Teen artist Dani Deane feels like the universe has imploded when her photographer father is killed. Days after his death, she sees him leafing through sketches in her room, roaming the halls at church, wandering his own wake. Is grief making her crazy? Or is her dad truly adrift between this world and the next, trying to contact her?

Dani longs for his help as she tries and fails to connect with her workaholic mother. Her pain only deepens when astonishing secrets about her family history come to light. But Dani finds a surprising ally in Theo, the quiet guy lingering in the backstage of her life. He persistently reaches out as Dani’s faith falters, her family relationships unravel, and she withdraws into a dangerous obsession with her father’s ghostly appearances. Will she let her broken, prodigal heart find reason to hope again?

Read an excerpt.
Add it on Goodreads
Purchase the e-book at / Amazon UK / Amazon (Aus) / Amazon (Can)
Barnes and Noble / Apple iTunes
With sneak peek chapters from the sequel, Almost There 

Purchase the paperback at CreateSpace / Amazon (US) / Amazon (Can) / Amazon (UK) /
Barnes and NobleThe Book Depository (free shipping)

Almost There

How do you find hope when a family crisis threatens everything you love?

Paris, the City of Lights. To seventeen-year-old Dani Deane, it’s the Promised Land. There, her widowed mother’s depression will vanish and she will no longer fear losing her only parent, her arty New York life, or her devoted boyfriend.

But shortly before their Paris getaway, Dani’s tyrannical grandfather falls ill, pulling them to rural Pennsylvania to deal with his hoarder horror of a house. Among the piles, Dani finds disturbing truths that could make Mum completely unravel. Desperate to protect her from pain and escape to Paris, Dani hatches a plan with the flirtatious neighbor boy that only threatens the relationships she most wants to save.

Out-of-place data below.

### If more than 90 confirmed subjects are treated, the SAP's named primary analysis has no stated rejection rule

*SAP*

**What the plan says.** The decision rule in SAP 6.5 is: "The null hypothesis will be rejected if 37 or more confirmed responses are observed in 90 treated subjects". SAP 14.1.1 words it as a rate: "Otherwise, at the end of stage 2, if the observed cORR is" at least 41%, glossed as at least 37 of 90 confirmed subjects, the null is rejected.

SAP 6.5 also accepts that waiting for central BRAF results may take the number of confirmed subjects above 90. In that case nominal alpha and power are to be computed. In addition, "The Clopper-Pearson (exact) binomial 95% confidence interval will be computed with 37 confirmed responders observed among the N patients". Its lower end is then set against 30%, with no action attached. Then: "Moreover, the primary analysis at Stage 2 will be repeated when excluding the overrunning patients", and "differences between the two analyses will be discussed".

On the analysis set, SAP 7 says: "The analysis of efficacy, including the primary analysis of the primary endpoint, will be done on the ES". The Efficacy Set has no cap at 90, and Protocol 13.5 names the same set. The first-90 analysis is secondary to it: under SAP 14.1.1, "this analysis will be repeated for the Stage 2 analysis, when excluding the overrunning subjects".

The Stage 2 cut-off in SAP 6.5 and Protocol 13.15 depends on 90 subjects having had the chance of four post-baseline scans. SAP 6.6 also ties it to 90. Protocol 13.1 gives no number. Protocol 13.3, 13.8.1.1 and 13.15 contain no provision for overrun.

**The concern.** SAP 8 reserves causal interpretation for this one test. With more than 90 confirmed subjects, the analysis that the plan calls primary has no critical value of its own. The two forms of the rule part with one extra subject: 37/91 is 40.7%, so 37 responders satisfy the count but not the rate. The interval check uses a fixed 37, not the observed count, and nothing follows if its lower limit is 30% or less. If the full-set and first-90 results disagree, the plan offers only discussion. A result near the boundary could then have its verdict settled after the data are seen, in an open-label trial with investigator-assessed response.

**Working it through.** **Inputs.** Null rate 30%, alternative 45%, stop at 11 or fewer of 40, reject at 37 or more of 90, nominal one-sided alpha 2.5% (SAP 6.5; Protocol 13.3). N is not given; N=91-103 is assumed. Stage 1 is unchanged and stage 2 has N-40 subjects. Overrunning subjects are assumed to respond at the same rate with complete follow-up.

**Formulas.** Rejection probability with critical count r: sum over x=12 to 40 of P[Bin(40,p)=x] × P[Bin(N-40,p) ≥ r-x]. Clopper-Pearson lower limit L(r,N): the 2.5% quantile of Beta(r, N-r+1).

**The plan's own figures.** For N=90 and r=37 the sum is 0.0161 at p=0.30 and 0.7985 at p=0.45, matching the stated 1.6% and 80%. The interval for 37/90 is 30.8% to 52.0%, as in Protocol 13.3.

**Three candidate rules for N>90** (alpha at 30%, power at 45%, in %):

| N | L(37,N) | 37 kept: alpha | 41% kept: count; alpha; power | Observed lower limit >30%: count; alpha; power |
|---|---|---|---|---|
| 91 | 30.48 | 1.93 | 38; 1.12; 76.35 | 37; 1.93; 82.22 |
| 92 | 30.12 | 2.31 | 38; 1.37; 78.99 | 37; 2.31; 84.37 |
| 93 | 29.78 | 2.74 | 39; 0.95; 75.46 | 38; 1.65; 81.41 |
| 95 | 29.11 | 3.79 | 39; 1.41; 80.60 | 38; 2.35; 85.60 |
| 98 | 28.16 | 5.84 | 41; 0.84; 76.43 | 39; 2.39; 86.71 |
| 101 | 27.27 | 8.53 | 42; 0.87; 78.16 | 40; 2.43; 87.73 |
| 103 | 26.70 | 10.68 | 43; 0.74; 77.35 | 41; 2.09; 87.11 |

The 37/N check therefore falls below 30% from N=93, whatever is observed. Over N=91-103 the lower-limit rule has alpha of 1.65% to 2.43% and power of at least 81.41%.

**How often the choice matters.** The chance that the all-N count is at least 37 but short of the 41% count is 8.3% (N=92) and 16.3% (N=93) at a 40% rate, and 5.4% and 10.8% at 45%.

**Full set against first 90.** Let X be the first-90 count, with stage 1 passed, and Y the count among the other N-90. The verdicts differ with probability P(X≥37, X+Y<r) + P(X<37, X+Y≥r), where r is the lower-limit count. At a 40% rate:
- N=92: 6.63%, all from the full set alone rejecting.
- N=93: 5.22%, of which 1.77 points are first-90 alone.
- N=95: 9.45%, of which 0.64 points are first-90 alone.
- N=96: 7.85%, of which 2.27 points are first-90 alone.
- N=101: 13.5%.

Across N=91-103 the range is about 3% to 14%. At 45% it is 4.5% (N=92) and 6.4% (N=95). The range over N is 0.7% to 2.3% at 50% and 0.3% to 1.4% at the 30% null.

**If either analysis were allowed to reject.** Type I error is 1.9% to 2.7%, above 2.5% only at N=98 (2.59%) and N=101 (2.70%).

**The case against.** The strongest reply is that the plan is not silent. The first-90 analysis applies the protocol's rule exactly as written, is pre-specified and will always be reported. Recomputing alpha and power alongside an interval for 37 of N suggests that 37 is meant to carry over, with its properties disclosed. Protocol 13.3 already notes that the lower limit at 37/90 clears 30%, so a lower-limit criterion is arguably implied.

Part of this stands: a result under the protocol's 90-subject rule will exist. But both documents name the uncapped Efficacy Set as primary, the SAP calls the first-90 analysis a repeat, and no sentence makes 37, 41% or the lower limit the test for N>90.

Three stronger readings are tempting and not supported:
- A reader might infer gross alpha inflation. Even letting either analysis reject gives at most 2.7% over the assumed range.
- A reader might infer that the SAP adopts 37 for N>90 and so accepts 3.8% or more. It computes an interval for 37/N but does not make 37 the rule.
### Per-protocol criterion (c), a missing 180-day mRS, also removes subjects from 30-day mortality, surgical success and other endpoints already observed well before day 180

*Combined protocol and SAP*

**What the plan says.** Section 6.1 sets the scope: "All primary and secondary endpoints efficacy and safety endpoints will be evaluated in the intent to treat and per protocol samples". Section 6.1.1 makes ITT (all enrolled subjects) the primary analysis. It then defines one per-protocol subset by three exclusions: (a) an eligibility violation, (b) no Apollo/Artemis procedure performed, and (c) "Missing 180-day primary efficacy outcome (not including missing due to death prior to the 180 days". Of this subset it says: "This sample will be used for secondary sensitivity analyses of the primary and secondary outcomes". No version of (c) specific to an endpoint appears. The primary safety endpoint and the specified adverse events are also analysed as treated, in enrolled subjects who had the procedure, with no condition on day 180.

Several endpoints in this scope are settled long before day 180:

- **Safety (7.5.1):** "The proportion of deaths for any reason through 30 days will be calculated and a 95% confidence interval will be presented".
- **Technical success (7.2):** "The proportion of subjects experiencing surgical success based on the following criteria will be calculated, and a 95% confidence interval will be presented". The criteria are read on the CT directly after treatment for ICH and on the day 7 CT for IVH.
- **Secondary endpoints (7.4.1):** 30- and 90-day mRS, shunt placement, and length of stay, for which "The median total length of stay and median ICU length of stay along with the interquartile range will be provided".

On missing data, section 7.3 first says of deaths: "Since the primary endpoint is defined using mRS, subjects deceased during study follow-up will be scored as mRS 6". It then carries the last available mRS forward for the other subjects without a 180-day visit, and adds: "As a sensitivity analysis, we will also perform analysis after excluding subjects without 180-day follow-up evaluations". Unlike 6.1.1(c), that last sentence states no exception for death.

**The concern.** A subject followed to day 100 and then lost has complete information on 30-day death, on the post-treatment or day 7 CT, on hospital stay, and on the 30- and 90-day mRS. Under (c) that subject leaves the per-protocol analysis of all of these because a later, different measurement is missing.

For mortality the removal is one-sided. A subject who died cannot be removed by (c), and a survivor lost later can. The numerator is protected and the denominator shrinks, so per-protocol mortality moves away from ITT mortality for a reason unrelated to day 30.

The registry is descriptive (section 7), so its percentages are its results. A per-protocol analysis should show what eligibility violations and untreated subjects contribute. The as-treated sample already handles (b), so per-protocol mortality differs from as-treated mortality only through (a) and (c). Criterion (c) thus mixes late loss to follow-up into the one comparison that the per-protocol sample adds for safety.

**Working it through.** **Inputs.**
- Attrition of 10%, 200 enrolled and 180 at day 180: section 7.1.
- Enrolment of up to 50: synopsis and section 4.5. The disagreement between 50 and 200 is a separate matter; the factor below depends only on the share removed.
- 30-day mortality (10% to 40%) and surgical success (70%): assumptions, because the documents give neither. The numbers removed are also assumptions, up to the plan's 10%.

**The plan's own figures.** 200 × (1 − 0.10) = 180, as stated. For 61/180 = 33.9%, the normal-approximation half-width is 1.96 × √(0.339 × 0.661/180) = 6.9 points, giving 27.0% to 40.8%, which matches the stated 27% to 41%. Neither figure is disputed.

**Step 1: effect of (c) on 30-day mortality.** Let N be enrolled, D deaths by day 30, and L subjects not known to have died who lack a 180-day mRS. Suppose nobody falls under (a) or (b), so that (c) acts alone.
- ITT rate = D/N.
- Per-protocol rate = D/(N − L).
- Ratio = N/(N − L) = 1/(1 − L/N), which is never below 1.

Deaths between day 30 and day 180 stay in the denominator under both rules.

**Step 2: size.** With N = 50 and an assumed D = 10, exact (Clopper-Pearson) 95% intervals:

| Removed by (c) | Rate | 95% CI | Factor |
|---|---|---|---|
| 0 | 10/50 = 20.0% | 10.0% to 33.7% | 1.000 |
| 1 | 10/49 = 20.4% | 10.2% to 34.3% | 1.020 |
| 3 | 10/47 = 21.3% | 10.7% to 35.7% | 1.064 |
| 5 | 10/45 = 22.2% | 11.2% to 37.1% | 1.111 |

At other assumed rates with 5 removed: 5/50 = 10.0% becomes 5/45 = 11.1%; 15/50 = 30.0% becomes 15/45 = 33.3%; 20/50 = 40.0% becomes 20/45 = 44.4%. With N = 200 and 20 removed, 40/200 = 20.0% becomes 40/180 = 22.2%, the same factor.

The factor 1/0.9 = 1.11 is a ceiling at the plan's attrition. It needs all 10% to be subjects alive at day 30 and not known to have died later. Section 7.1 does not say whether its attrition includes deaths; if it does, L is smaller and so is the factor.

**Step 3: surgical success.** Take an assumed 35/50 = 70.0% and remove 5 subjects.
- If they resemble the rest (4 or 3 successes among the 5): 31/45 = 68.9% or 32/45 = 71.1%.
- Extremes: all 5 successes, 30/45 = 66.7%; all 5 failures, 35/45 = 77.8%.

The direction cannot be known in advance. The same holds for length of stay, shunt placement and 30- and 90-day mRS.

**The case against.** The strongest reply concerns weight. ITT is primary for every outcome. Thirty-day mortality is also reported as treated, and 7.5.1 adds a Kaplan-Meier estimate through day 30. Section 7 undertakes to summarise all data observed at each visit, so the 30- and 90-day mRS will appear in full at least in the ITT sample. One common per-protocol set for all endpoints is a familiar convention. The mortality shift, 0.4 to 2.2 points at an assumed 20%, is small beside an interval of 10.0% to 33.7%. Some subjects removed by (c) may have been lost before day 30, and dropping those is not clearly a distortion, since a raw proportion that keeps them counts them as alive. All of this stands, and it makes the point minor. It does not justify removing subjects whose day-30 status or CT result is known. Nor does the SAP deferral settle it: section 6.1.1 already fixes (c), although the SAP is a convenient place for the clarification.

Why would God block all paths to Paris? Could real hope for healing be as close as a box tucked in the rafters?

Add it on Goodreads
Read sneak peek scenes for FREE on Wattpad
Purchase the ebook on Amazon (US) / Amazon (UK) / Amazon (Aus) / Amazon (Can)
Barnes and Noble / Smashwords / KoboApple iTunes

Purchase the paperback from Createspace / Amazon (US) / Amazon (Can) / Amazon (UK) /
Barnes and Noble / Book Depository (free shipping)

Do you find characters of faith compelling or off-putting? Why?

Thanks to Cecelia Earl for inviting me to write about this topic for her launch party. I repost it for broader sharing here with her blessing.


  1. All of my books and manuscripts have characters who deal with loss of faith or hope and come to find them again by the end of the stories. Though my books are written for a general audience, they are all Christian, because I write through my Christian lens and my characters view life that way as well. I had a section of preachiness in my first published book that a beta reader caught. I've been much more careful since to keep discovery and learning more natural and for the character, not the reader! If that makes sense. And thanks for the link! <3